It had a population of about 8,000 and was predominantly Presbyterian. That church was heavily influenced by Scottish theological schools who, in turn , were influenced by the Enlightenment. The town was growing rapidly reaching 17,000 by the end of the century and 350,000 by the dawn of the 20th Century.
But it was leaderless - its landlord Arthur Chichester, Lord Donegall was an absentee: the largest landowner in Ireland chose to live in Fisherwick, Staffordshire.
And whilst the town embarked on its long period of growth there was no health service and no welfare system and, as Belfast started to grow, no support for the wandering poor, drifting in from the countryside in search of opportunities.
On top of that there wasn’t even a service that provided running water and no organised system of education for all.
To compound all that Belfast was just a borough, with none of the powers granted to cities and county towns “for the relief of the poor and for punishing vagabonds and sturdy beggars.”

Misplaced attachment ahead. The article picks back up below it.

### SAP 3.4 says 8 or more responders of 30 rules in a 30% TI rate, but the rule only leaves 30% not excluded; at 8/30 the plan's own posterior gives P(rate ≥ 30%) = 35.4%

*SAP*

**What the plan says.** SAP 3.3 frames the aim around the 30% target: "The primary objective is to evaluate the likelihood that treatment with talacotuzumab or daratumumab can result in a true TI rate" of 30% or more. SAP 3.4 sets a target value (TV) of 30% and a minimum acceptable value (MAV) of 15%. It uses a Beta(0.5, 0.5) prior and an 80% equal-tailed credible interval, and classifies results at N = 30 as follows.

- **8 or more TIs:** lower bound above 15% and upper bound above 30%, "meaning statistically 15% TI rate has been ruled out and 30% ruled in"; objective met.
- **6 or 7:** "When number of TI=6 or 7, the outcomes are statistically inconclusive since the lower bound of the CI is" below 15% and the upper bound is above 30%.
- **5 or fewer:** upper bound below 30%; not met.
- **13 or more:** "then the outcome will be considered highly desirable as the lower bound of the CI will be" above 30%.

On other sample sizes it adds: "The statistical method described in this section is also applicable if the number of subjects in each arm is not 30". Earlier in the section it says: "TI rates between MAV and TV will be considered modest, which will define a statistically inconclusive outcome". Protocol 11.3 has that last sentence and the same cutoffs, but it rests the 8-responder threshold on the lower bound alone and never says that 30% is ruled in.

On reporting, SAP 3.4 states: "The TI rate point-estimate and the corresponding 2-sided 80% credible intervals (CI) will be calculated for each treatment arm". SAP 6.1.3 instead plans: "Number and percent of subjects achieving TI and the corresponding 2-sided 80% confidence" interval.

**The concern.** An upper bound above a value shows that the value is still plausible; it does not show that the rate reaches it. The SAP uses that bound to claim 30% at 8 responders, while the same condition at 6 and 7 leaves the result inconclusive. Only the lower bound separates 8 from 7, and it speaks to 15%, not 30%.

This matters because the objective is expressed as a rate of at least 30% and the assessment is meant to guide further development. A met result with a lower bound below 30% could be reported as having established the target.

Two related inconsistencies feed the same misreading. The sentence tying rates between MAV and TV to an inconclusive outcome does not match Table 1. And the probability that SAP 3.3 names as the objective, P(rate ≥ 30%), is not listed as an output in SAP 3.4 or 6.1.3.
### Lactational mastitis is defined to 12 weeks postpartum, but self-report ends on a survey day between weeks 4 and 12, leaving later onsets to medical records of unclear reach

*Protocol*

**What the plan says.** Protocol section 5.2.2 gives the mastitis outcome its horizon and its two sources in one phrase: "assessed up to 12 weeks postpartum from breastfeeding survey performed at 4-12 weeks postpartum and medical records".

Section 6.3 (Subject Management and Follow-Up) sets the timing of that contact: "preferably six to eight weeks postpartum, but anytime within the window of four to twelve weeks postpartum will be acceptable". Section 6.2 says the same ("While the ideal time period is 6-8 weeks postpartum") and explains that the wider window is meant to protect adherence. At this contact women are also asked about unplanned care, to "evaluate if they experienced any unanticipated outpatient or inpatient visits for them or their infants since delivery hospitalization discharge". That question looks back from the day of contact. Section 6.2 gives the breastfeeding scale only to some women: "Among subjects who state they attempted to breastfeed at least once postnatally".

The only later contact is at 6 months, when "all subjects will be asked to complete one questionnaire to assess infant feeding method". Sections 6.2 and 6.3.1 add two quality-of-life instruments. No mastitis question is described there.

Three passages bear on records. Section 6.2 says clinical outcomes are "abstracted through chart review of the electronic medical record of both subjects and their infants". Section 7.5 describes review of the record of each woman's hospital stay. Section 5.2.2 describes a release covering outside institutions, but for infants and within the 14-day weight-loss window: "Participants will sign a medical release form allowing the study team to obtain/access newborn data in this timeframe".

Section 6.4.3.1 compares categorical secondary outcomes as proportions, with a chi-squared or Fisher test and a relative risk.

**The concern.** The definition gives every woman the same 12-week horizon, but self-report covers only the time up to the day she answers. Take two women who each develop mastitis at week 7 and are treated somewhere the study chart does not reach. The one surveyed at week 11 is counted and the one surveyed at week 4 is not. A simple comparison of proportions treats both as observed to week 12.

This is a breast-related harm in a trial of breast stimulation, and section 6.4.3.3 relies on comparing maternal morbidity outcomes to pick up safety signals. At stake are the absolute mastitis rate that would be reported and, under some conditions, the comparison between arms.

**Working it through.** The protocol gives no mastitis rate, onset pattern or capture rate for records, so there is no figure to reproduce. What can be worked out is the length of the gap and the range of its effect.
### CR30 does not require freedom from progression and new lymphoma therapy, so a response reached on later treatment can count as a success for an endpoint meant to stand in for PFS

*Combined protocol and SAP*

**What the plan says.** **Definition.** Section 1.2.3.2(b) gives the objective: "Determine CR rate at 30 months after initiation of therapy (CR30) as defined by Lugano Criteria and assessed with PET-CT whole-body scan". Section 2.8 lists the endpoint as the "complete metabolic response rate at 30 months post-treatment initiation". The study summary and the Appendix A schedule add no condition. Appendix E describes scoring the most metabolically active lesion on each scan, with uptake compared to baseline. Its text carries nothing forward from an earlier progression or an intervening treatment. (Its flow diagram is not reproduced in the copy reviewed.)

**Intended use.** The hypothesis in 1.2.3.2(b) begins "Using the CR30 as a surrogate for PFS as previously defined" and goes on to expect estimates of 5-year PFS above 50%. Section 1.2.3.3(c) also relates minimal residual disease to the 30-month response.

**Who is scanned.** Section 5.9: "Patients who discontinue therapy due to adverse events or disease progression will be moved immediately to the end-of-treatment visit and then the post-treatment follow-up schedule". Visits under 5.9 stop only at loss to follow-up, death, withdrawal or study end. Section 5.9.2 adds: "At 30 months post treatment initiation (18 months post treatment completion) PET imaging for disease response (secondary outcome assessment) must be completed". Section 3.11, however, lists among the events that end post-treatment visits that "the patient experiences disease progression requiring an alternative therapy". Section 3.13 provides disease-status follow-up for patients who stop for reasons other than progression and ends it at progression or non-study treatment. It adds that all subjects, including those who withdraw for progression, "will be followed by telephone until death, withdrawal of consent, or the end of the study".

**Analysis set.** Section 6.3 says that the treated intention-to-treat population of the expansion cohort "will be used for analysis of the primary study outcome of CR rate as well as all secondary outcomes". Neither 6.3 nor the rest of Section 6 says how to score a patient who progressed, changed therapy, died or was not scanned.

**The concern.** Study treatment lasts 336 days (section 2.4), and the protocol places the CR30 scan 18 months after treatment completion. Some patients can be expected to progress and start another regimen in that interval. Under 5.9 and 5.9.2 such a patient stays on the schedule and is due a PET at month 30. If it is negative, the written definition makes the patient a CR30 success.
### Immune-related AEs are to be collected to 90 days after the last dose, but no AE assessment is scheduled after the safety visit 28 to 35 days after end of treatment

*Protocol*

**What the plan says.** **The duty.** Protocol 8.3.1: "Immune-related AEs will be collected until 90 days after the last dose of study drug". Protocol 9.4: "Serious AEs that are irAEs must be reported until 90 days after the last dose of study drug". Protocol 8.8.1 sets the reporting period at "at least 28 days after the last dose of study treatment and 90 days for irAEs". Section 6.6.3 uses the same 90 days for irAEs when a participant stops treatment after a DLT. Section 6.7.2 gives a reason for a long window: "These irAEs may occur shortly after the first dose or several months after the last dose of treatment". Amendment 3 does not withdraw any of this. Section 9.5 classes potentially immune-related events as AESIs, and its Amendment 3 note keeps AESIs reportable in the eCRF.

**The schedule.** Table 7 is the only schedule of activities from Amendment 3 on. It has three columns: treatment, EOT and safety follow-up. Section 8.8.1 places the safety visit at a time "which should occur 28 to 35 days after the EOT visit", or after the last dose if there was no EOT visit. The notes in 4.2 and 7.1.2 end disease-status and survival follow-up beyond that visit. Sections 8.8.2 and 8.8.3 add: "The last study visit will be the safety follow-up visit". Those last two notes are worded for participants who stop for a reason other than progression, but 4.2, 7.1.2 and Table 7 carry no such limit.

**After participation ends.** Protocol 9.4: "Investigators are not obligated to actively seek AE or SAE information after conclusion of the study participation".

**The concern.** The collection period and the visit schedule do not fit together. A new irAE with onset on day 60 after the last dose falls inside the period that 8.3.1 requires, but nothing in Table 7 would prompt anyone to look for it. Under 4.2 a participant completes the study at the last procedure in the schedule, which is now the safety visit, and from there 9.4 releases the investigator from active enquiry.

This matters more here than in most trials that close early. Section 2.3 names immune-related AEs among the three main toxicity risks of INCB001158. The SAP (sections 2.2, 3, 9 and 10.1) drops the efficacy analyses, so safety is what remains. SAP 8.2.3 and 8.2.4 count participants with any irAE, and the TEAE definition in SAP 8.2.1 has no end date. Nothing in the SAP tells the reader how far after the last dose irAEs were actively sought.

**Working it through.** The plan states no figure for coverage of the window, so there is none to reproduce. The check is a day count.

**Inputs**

With no state support forthcoming Belfast citizens were going to have to fill the void themselves. Hence the setting up of the Society to tackle poverty and help the poor which led to the completion of the poorhouse in 1774.
Ronnie Weatherup’s fascinating essay covers the legislation that was necessary to enable the Society. The first was from the old Irish parliament in 1772. Unlike corporations in counties, cities and county towns it had no power to levy rates, it remained dependent on donations but it was given the power to badge the poor and licence the “deserving poor” to beg. The underserving poor ie vagabonds, sturdy beggars and prostitutes could be arrested and detained by the Society.
And begging without a licence meant a spell in the stocks.
Contemporary attitudes to the poor are explored by other contributors, notably Ciaran McCabe and Raymond Gillespie.